Mandatory breach notification: one month on

Mandatory breach notification: one month on | Insurance Business

Mandatory breach notification: one month on

In the short time since the late February rollout of Australia’s mandatory breach notification scheme, the privacy commissioner has already been notified of 31 breaches, an Aon expert has said.

Fergus Brooks, cyber risk practice leader at Aon Australia, said that statistics released by the privacy commissioner last week highlight the impact mandatory breach notification has already had - but businesses still need to do more work.

“I think what I have seen is an increased level of awareness and concern with people really asking the questions now: what should we do, what is the problem, what does the legislation actually mean? It hasn’t necessarily led to an immediate uptake in business, but I am certainly kept busy in terms of helping people to understand where their liabilities lie,” Brooks told Insurance Business.

With figures amounting to almost one notified breach a day, Brooks said that Australia’s cyber environment is well on its way to becoming comparable to the United States, and Australian businesses should look to the region as a guide.

“I think Australian companies, we certainly should be looking at the US not necessarily as a role model, but this is a future we can anticipate and we should be prepared accordingly,” Brooks said.

Shipping company Svitzer was the first publicised data breach following the enactment of the new scheme, as the firm announced that it had suffered a data breach earlier this month, as reported by ABC. While the privacy commissioner has no obligation to go public following a reported data breach, it is only a matter of time before more breaches become public as affected customers are notified. As such, Brooks noted that planning and preparation remain as important as ever.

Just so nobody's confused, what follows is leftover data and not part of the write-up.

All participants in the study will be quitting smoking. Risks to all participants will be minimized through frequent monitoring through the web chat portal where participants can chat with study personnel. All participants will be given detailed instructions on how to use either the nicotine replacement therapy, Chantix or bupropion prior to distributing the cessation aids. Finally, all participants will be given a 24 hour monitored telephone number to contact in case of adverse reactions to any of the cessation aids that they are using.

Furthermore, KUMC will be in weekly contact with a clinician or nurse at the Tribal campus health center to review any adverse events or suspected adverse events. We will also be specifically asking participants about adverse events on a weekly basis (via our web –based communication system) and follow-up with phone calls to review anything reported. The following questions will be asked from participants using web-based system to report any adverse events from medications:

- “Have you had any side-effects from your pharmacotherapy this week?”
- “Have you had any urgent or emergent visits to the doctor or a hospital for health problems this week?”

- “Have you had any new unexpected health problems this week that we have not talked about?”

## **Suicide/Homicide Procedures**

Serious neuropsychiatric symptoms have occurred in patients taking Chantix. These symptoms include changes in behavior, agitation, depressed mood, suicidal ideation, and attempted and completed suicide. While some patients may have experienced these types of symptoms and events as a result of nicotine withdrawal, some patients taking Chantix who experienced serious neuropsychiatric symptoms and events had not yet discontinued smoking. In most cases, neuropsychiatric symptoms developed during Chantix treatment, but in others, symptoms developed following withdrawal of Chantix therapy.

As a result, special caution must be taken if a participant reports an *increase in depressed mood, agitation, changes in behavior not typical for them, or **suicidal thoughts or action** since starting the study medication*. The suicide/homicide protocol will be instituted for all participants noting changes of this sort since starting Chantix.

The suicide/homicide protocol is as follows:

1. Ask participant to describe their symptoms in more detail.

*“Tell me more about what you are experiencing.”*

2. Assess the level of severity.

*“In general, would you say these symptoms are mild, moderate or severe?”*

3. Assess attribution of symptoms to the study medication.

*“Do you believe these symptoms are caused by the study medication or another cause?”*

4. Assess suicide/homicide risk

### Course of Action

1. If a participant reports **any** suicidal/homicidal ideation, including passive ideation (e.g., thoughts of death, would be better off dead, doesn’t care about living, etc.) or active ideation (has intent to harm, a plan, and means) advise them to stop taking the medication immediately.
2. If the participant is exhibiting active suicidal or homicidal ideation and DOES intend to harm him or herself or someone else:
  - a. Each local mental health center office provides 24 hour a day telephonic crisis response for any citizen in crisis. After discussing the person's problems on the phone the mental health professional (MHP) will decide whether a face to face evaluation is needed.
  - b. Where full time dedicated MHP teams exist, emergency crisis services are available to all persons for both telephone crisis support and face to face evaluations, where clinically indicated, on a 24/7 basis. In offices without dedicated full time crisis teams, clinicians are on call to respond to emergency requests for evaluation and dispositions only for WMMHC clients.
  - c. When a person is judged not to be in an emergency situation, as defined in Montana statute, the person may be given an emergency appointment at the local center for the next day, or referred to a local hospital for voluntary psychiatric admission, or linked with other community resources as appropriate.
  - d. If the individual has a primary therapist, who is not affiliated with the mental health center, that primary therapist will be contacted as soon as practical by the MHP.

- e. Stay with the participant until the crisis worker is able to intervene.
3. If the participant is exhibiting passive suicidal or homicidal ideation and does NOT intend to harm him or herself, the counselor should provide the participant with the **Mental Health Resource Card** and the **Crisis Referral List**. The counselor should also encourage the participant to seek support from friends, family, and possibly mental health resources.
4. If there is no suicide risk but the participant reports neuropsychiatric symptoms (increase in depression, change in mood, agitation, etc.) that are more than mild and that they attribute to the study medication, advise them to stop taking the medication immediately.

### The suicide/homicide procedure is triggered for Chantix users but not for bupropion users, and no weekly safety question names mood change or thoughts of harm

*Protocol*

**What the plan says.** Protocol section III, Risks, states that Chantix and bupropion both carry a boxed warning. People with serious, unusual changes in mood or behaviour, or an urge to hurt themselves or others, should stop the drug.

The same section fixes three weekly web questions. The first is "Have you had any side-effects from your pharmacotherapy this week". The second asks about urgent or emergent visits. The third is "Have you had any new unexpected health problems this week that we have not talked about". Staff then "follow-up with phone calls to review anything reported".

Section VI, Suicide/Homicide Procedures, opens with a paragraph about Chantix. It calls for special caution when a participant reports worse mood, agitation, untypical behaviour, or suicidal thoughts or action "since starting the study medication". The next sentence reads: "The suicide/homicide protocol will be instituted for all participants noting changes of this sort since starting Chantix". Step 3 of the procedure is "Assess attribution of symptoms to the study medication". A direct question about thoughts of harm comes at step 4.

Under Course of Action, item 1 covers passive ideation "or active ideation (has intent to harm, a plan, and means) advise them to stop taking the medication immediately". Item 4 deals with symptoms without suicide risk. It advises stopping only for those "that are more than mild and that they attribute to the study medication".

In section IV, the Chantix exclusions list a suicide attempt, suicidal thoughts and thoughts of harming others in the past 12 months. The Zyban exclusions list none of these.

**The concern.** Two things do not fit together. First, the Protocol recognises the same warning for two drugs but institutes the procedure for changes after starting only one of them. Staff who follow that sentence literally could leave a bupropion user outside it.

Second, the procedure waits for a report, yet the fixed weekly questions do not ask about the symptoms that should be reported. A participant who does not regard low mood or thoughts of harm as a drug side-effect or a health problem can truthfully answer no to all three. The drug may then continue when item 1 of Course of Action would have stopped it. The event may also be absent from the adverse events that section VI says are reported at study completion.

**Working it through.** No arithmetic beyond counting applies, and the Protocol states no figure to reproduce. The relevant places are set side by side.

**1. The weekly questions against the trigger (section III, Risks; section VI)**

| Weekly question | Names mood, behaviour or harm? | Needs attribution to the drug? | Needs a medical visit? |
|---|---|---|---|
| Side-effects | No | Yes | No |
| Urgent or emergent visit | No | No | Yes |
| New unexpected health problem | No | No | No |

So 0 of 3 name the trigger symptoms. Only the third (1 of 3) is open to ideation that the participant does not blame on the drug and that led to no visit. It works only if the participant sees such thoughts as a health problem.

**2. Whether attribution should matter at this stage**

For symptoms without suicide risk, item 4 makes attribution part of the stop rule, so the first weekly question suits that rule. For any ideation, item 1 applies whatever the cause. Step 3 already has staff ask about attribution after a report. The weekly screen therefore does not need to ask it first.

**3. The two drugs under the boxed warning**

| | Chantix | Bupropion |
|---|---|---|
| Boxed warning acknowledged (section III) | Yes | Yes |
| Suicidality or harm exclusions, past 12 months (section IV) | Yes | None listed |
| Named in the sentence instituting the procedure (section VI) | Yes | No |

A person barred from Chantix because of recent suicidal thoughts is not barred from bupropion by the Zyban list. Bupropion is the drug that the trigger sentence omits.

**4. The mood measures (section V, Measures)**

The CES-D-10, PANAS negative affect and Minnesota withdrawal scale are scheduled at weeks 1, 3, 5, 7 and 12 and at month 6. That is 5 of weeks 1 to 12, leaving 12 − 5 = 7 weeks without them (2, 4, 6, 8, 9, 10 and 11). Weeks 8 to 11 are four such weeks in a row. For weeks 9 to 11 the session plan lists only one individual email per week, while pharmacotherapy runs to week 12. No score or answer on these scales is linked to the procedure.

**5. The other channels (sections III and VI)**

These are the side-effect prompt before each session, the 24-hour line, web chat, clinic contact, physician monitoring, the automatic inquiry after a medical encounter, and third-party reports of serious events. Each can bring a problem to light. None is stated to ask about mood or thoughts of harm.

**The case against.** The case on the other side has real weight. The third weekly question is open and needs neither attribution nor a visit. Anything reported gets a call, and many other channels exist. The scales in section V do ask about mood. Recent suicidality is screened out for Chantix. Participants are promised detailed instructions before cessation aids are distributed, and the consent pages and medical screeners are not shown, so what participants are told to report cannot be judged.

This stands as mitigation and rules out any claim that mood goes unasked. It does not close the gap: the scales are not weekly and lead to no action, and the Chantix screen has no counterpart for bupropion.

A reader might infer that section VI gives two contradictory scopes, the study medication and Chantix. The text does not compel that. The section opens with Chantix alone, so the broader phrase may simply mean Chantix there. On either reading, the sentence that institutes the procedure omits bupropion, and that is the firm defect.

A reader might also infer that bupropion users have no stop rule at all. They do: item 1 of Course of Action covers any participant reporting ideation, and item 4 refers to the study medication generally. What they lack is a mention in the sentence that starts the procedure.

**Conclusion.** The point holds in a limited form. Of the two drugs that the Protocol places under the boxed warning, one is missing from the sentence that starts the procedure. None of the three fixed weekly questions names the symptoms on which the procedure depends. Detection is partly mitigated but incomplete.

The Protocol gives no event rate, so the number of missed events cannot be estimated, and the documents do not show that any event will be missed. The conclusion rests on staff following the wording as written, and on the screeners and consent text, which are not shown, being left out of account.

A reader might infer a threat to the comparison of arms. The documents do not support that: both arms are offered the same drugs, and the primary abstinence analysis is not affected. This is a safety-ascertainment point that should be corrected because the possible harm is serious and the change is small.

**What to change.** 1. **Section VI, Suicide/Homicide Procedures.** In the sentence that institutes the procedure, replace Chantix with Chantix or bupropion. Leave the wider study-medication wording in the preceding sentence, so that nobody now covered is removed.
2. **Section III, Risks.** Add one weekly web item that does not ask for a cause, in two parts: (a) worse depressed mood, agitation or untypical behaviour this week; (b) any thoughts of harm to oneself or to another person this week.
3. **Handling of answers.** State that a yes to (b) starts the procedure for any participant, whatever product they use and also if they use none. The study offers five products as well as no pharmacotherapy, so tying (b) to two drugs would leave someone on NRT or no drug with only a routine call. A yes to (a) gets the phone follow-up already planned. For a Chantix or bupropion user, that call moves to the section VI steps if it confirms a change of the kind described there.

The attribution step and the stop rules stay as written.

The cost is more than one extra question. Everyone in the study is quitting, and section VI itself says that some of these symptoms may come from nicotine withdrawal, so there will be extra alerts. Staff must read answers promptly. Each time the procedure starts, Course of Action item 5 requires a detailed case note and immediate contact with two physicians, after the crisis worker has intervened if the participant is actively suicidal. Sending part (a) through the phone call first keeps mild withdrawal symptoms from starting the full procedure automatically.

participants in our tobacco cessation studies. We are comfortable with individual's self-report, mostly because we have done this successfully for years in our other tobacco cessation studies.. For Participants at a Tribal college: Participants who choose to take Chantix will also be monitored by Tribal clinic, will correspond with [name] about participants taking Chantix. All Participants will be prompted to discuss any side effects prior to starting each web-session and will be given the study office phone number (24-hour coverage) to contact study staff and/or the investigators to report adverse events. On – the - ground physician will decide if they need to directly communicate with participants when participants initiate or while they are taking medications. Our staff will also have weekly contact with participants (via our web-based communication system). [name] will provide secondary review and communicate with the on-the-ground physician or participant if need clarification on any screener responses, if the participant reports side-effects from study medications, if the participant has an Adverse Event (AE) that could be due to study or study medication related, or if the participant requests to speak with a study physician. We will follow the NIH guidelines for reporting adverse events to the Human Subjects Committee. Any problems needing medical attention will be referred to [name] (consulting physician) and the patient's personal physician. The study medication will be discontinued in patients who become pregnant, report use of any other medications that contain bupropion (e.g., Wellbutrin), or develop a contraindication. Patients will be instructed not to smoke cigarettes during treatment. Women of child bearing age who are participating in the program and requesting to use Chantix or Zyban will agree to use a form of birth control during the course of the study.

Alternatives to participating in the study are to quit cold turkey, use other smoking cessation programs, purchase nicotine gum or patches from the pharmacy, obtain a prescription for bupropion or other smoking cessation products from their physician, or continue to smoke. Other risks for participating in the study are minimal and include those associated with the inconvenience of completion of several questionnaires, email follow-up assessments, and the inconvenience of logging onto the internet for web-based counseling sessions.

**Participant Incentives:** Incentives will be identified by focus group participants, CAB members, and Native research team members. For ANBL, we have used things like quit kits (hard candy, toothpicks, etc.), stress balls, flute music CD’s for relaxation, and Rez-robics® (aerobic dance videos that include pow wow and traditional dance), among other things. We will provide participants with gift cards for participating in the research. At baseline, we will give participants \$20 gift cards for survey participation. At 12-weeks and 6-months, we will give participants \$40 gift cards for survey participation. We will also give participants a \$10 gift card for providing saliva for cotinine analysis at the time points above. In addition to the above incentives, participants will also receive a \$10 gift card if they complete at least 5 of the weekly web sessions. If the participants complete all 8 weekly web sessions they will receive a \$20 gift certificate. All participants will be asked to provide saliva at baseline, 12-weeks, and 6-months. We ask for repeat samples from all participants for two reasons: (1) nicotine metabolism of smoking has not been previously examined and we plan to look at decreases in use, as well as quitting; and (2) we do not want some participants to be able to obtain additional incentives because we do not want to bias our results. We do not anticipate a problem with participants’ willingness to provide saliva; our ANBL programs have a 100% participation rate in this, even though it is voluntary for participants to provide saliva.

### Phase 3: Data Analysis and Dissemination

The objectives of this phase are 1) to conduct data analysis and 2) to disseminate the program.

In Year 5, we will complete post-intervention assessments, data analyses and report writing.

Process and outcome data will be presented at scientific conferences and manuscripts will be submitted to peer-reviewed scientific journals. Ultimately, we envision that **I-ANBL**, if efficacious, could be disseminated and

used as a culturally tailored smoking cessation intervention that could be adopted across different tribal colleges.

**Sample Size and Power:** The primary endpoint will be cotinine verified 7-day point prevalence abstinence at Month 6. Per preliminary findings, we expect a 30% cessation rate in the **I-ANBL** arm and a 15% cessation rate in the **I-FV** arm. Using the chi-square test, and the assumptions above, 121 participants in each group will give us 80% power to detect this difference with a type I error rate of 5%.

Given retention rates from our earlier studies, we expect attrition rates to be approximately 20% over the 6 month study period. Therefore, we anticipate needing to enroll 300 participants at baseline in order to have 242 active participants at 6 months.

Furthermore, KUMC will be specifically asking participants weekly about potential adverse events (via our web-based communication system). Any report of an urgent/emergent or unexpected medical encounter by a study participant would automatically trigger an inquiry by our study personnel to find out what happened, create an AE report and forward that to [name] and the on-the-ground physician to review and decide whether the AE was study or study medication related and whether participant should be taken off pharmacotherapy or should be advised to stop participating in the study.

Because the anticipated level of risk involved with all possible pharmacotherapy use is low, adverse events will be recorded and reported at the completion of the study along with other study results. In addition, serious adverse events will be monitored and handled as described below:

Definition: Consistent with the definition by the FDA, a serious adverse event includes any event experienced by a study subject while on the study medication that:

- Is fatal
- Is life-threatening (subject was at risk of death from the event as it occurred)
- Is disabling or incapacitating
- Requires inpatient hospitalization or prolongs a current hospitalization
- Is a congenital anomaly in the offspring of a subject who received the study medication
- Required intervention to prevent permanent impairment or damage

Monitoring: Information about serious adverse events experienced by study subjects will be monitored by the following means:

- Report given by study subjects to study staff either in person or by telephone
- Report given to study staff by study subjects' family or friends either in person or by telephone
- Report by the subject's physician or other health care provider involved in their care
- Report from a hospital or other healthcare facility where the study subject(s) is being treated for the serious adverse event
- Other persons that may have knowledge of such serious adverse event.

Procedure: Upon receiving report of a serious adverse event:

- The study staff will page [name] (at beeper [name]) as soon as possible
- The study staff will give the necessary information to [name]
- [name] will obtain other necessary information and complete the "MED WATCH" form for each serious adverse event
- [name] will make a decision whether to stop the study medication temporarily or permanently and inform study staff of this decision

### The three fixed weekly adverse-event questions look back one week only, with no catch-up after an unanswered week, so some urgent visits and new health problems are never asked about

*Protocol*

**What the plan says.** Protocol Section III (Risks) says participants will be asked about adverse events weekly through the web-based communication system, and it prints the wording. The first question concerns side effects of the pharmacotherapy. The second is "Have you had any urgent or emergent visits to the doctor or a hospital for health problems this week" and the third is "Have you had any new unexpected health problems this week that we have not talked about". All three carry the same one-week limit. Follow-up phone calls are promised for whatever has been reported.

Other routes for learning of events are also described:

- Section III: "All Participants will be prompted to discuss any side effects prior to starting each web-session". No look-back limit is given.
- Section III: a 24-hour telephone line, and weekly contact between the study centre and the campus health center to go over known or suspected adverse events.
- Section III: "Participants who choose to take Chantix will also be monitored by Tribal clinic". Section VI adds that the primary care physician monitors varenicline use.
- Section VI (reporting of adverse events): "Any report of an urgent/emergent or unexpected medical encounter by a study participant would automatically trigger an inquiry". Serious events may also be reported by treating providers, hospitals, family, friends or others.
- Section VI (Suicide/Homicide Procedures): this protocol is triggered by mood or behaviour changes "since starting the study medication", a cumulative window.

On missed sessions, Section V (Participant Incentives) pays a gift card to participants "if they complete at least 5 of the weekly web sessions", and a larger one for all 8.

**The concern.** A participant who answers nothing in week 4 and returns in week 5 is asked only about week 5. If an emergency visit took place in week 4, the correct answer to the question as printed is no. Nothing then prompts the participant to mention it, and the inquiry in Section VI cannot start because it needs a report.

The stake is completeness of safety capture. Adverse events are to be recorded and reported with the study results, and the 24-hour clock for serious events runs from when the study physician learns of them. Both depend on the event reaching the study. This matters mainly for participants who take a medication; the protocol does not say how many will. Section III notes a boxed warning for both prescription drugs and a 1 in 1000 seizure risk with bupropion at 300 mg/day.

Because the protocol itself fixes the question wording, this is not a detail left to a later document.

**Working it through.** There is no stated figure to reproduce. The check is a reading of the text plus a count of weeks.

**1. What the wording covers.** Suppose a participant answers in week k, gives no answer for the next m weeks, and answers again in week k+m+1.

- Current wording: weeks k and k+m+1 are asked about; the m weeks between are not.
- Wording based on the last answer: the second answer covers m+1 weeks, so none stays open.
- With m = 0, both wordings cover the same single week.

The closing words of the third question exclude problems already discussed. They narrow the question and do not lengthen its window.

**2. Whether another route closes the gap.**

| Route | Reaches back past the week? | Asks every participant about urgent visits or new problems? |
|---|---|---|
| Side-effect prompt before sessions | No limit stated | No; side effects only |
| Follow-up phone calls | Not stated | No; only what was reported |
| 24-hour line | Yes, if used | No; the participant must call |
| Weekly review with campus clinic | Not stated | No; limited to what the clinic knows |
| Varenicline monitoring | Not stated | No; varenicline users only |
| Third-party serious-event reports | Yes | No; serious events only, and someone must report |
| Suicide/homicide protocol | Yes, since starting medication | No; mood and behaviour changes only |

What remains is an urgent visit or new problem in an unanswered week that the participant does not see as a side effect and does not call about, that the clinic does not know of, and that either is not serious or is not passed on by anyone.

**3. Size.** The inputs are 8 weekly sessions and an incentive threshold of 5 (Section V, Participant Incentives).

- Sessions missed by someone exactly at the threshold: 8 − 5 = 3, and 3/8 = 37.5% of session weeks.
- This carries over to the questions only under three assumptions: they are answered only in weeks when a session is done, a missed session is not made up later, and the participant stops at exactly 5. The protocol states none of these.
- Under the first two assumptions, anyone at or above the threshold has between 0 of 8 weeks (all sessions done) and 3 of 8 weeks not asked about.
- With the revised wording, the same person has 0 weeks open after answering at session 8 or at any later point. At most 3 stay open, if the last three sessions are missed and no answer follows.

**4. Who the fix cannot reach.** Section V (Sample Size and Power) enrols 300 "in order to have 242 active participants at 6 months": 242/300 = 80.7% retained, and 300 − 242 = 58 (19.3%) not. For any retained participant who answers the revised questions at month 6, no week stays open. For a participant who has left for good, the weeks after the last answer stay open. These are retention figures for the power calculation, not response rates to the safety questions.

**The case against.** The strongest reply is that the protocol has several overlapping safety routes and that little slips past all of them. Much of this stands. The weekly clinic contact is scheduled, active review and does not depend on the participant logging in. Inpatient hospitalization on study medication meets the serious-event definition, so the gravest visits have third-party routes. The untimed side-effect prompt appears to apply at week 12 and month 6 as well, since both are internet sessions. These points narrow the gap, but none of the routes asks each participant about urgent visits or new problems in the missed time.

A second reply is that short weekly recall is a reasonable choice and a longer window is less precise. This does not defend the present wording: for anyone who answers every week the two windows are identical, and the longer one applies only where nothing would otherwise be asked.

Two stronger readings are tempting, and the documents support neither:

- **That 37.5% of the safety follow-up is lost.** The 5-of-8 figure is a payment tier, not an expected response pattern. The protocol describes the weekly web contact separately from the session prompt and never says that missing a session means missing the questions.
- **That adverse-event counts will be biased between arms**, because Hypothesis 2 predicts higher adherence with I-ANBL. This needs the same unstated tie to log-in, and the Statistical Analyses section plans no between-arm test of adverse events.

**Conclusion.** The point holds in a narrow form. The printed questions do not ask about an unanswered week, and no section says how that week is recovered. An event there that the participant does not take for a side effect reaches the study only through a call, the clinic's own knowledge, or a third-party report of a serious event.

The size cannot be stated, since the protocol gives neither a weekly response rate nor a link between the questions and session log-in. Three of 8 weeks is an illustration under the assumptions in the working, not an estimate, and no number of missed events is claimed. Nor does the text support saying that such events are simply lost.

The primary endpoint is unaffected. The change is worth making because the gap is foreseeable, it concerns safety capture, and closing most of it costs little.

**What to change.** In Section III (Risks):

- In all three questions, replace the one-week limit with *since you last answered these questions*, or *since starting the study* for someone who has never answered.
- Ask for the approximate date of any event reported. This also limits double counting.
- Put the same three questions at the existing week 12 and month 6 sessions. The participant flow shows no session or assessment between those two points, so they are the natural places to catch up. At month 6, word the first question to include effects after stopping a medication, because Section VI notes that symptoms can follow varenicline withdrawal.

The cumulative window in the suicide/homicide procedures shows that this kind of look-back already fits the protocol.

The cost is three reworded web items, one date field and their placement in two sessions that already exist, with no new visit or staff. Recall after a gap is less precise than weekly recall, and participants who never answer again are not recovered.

“The only way to reduce damage to brand and reputation from a cyber incident, is to handle it well,” Brooks said. “That reduces all of your problems.

“In terms of incident response planning, and I think this is the most critical thing, if you have a plan and you do have a data breach then notification will be a no-brainer so you are not going to fall foul of the privacy commissioner.”

Brooks recommended that brokers and the clients they represent look to a new guide, recently published by the privacy commissioner, which gives an idea of who is covered by the new legislation, the best ways to plan and respond to a breach and how to avoid fines and penalties from the commissioner.

“If an organisation is looking seriously at incident response planning and reading the excellent guide the privacy commissioner has put out and is acting on them, then they are in a much better position than the people doing the emu with their head in the sand,” he said.

 

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